I have chosen to explore the two trumpet concerti by Joseph Haydn and Alexander Arutiunian because having played the trumpet for over nine years now I have discovered a particular interest in Russian brass music. I have seen John Wallace play the Arutiunian Trumpet concerto, accompanied by the Williams Fairey Brass Band in an arrangement by Roger Harvey at the Bridgewater Hall in Manchester last year. However, the Haydn trumpet concerto was my introduction to brass concertos and it was the first concerto I performed (2nd movement in 1998). I also intend to play the Arutiunian concerto for my A-level practical examination. The Haydn trumpet concerto is the most famous trumpet concerto written and is Haydn’s most well known concerto for any instrument so it serves as benchmark to contrast against the relatively modern and obscure Arutiunian concerto.
I have studied Russian music as part of the Music A-level history syllabus and I enjoy the music of Oskar Bohme, Alexander Goedicke, Vassily Brandt, Alexandria Pakhmutova, and of course, Alexander Arutiunian. These are all Russian composers who made a significant contribution to the solo trumpet repertoire in the twentieth century.
I was excited to discover that Mr Arutiunian still lives in his native town of Erevan. Through the use of the Internet I have been fortunate enough to be able to converse with him with the use of a translator.
After analysing the two concerti I thought that the best way to produce a report was to compare them by using the most interesting musical elements that I discovered in my analysis. The basic important elements I chose that stood out from both concerti are rhythm, melody, texture and timbre, and form. These will help draw out the contrasts and similarities in the two works. By looking at these concertos I should be able to comment on how similar, but also how different these concertos are, even though they were written over 150 years apart.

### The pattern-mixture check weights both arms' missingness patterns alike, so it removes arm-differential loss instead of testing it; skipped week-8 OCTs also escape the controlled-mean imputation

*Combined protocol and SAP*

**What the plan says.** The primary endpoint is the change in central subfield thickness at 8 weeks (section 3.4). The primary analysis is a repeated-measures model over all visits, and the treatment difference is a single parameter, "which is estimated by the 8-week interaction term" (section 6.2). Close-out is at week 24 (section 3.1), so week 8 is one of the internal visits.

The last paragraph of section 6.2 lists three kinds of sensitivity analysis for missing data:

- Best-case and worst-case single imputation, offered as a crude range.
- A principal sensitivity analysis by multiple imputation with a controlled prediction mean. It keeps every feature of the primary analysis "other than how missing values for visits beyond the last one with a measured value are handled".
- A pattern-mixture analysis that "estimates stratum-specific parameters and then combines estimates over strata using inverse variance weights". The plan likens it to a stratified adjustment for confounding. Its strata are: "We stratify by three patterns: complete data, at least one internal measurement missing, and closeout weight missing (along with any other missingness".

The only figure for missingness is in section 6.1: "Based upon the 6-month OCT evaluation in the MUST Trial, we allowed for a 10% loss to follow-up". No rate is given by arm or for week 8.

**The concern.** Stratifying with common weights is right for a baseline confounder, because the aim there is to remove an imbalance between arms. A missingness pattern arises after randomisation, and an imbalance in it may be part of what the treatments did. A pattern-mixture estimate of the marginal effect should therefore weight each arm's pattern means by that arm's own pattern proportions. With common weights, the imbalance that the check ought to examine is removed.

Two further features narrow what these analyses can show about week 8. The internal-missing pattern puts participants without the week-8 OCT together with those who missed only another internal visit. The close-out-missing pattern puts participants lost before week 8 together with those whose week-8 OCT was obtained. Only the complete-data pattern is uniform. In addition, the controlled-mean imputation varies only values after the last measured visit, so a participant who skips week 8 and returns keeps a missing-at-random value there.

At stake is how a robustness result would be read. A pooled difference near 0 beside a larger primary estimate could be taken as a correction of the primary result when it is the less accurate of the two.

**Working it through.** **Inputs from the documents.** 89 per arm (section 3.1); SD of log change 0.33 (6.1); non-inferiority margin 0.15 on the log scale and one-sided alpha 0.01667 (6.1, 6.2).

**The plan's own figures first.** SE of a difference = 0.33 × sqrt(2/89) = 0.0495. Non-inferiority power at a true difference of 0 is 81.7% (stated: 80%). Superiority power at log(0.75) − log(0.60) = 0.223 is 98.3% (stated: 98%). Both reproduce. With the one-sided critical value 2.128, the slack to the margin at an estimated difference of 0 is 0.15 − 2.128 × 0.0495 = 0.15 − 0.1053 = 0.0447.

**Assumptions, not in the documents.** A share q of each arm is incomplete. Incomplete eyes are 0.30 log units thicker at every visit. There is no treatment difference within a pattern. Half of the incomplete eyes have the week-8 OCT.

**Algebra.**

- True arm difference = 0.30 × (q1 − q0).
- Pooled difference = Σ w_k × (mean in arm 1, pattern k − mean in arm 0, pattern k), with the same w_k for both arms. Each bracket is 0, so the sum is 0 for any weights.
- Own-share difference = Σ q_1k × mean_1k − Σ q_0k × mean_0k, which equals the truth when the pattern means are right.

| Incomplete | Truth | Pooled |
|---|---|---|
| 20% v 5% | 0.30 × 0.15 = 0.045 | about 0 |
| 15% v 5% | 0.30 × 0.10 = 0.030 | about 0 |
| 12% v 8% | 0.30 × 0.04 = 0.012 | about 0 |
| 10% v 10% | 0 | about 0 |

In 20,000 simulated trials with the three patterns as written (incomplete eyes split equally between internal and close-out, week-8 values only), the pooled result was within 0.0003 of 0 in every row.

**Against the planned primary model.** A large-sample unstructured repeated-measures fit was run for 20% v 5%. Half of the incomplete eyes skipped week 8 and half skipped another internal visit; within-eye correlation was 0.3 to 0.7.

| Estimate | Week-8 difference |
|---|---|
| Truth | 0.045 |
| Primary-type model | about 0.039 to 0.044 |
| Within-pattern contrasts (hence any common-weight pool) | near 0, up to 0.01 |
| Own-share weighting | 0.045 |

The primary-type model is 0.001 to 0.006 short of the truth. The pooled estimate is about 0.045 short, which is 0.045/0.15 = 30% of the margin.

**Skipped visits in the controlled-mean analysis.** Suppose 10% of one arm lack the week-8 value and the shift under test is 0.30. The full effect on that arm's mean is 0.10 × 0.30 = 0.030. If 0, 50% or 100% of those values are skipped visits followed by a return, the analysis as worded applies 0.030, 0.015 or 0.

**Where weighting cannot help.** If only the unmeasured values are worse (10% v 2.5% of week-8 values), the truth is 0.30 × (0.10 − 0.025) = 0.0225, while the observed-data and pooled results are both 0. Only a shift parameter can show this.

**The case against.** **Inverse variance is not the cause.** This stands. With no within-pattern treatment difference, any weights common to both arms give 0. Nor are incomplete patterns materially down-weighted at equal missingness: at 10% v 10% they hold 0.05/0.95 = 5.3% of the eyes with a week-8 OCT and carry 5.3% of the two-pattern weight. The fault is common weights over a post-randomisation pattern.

Having analysed both the Joseph Haydn and Alexander Arutiunian trumpet concerti I have decided to present this report as a comparison.
I have included the full solo trumpet parts in the project as some of the comparisons contain references to rehearsal figures in the Arutiunian (e.g. bold letters, A, B, C etc…) and bar numbers in the Haydn (e.g. b.100).
They are referred to because they illustrate the relevant points I have made more clearly. There is an audio tape which runs along side the project and should be played on cue. The audio extracts come from ‘The World of the Trumpet’ (the Haydn) and ‘Trumpet Rhapsody’ (the Arutiunian). Also see the discography at the end.